LFHW Italian Sausage, Pea and Parsley Risotto (with bonus Arancini recipe) | Love Food Hate Waste Wales

Italian Sausage, Pea and Parsley Risotto (with bonus Arancini recipe)

Gary Maclean
45 - 60 mins

This is a great dish at home. I actually think most people can make a better risotto than most restaurants - a bold statement! - this is because risotto is always best when cooked and eaten straight away.The more stirring the better as it's the starch in the rice that makes a great creamy risotto, not the addition of cream.

For once making too much risotto is a good thing as you can make arancini from the leftovers - see the method below. The key thing with risotto is to follow the method, but you can add whatever you have to make your risotto your way.



4 good quality Italian sausage (or any sausages you may have)
240g Arborio rice
2 shallots, finely diced
4 cloves garlic, finely minced
1/4 bunch flat-leaf parsley
50g butter
650ml chicken stock
25g Parmesan (or any hard cheese you might have), grated
150ml white wine
150g peas (fresh, frozen or tinned)
salt and pepper to taste
Heat a frying pan or pot and add ½ of the butter then add shallot and garlic and sweat for 3-4 minutes without browning them.
Remove the sausage from their casing, break up into chunks and add them to the pan. Cook with the shallots and garlic for 2 minutes.
Now the important part - toasting the rice! This is done by cooking it out in the pan with the sausage and shallots and making sure that every grain of rice gets coated in the other ingredients. You will start to hear the rice crackle - this is an indication that you have toasted the rice properly.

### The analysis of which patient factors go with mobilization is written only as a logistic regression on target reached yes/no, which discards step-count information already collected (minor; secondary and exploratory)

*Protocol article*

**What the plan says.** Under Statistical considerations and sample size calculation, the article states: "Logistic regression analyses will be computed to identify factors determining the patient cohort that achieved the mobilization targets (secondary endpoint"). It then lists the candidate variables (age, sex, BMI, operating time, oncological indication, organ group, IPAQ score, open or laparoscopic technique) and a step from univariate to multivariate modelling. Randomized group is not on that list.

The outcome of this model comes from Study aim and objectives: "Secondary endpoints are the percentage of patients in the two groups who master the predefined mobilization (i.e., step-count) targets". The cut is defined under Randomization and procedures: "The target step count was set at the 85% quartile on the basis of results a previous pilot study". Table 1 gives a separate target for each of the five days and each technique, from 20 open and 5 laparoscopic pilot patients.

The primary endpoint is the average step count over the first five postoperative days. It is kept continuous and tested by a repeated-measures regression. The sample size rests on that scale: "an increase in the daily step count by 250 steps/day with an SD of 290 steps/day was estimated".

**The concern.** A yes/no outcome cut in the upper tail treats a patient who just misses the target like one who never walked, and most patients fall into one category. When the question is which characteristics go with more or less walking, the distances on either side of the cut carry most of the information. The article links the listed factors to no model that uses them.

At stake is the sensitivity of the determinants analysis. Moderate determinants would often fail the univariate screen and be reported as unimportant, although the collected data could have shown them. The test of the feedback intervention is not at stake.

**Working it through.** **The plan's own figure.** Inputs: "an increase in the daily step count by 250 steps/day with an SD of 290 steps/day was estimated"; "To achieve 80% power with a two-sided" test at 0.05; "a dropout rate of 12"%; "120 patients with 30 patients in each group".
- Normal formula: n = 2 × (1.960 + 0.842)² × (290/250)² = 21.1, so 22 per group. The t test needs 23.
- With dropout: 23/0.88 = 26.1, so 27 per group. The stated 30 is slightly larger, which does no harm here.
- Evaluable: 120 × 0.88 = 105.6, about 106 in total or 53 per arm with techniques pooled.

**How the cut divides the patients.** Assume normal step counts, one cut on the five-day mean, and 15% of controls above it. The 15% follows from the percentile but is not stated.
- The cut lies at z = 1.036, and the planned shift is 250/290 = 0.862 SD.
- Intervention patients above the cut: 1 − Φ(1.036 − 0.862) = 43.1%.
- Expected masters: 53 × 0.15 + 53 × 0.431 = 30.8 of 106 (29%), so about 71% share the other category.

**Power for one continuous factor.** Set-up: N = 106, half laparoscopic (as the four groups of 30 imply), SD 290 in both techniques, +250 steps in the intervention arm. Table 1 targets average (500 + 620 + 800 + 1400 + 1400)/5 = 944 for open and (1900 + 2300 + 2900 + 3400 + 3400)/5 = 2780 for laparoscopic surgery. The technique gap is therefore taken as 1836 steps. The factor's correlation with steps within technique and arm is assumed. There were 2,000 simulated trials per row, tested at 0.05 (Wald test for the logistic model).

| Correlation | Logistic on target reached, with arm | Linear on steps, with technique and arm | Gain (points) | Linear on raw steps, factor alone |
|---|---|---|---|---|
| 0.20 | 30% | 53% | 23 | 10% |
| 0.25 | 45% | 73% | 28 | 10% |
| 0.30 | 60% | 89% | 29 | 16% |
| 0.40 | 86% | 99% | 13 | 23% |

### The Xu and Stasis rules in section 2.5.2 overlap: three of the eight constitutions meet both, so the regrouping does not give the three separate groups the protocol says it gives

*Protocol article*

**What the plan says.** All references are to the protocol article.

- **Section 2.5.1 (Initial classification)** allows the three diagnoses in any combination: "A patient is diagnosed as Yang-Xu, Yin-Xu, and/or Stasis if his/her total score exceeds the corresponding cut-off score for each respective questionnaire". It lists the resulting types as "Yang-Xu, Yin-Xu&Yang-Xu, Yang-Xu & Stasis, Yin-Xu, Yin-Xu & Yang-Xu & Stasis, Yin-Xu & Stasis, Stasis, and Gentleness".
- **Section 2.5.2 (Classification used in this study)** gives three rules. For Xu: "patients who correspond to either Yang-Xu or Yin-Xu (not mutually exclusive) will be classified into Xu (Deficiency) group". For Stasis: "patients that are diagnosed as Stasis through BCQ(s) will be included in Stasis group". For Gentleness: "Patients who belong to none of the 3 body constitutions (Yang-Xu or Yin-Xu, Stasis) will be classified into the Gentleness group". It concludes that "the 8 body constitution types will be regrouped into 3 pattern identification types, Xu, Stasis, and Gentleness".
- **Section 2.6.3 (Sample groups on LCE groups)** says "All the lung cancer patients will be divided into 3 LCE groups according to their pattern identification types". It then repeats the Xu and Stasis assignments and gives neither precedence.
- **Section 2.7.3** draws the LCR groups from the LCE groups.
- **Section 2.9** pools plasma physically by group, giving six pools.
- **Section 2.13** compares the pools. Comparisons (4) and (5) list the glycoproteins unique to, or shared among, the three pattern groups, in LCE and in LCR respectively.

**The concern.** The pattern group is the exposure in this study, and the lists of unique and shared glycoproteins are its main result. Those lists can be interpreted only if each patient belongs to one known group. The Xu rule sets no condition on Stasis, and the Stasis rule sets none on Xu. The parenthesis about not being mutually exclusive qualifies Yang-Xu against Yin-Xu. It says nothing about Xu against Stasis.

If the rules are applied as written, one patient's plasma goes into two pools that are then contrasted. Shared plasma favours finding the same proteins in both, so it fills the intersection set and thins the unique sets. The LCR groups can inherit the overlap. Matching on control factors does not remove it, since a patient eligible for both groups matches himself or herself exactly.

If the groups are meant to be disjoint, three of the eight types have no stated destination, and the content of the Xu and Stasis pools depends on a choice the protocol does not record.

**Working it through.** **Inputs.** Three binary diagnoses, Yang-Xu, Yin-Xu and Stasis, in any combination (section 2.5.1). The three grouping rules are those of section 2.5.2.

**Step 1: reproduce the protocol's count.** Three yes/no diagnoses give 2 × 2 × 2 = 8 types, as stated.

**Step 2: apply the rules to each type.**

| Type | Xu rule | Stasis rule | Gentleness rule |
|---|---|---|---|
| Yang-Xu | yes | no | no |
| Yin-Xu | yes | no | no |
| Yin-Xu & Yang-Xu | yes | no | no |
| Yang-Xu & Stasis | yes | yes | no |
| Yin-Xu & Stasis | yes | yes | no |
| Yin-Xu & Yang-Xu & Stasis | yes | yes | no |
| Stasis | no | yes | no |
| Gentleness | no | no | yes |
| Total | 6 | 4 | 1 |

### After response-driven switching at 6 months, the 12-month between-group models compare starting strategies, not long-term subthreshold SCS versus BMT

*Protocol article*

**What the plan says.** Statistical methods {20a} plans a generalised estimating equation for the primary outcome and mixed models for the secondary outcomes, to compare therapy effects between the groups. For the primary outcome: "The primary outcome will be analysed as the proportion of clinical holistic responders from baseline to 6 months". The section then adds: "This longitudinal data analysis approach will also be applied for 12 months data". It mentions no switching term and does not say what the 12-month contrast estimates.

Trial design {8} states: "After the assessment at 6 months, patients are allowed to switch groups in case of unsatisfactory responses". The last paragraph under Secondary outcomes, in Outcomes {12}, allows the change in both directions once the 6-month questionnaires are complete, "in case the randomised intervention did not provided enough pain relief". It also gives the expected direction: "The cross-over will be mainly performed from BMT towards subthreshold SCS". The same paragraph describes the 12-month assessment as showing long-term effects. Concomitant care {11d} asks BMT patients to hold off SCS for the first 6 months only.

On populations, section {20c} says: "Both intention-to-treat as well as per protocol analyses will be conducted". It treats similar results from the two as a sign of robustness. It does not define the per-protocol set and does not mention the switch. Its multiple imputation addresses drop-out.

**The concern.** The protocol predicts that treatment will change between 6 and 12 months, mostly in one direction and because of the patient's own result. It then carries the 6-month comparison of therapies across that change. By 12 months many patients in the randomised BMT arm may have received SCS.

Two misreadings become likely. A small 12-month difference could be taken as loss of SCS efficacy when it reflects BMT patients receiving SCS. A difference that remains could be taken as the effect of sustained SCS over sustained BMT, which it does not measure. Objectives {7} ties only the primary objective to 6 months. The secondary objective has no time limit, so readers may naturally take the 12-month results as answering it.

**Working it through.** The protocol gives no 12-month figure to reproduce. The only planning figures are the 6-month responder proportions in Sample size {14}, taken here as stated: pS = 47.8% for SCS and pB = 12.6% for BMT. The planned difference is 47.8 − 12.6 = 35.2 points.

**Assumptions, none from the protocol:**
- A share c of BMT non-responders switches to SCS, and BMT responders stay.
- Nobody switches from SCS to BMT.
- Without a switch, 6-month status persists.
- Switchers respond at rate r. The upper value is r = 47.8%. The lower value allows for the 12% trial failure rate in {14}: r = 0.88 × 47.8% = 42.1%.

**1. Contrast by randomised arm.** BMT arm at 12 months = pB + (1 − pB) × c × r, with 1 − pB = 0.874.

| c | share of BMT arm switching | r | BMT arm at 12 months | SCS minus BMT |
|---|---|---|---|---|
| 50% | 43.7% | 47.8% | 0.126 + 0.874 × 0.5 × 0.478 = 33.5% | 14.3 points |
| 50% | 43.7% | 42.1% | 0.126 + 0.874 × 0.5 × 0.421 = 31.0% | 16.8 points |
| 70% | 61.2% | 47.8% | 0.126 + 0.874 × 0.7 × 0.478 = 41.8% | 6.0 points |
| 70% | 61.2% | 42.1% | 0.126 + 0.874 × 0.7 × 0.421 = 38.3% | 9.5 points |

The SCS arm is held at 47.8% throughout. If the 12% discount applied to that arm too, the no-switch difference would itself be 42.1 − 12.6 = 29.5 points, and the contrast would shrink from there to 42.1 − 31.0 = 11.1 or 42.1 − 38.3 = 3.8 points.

Now pour in the wine and on a medium heat, reduce it until the wine has totally evaporated.
Start to add the stock a ladle at a time, making sure the previous stock has fully been absorbed. The real secret of making the best risotto is to continually stir with a non-metallic spoon whilst adding the stock. This elbow grease will make the risotto light and deliciously creamy!
Continue this method until rice is cooked, take it to how you like, keep tasting and checking for texture and seasoning.
Double check seasoning, add the peas and parsley.
Finish with parmesan and butter.
The consistency of a risotto should be like lava from a volcano, if you were to serve it on a plate it should run to the edges! If it’s too thick it’ll be difficult to eat as it will be very heavy.
For the arancini, allow the leftover risotto to cool to room temperature, then cover with cling film and refrigerate overnight.
Using your fingers scoop ping-pong ball size portions of the cooled risotto and roll into rough balls, then roll in the palms of your hands for a smooth even finish.
Place the arancini on a lined tray and refrigerate for 20-30minutes.
To coat the arancini have a plate or tray of plain flour, a tray of egg wash and a tray of breadcrumbs set out in that order.
Start the process by first rolling the balls in the plain flour, dusting any excess.
Then place in the eggs wash evenly covering, continue by transferring to homemade breadcrumbs and rolling in the palm of your hands.
To cook the arancini, carefully place them in a deep fat fryer (or heavy-bottomed pan with oil) heated to 190c for 5-6 minutes or until evenly golden in colour.
Transfer to an oven and bake for 3-4 minutes or until hot.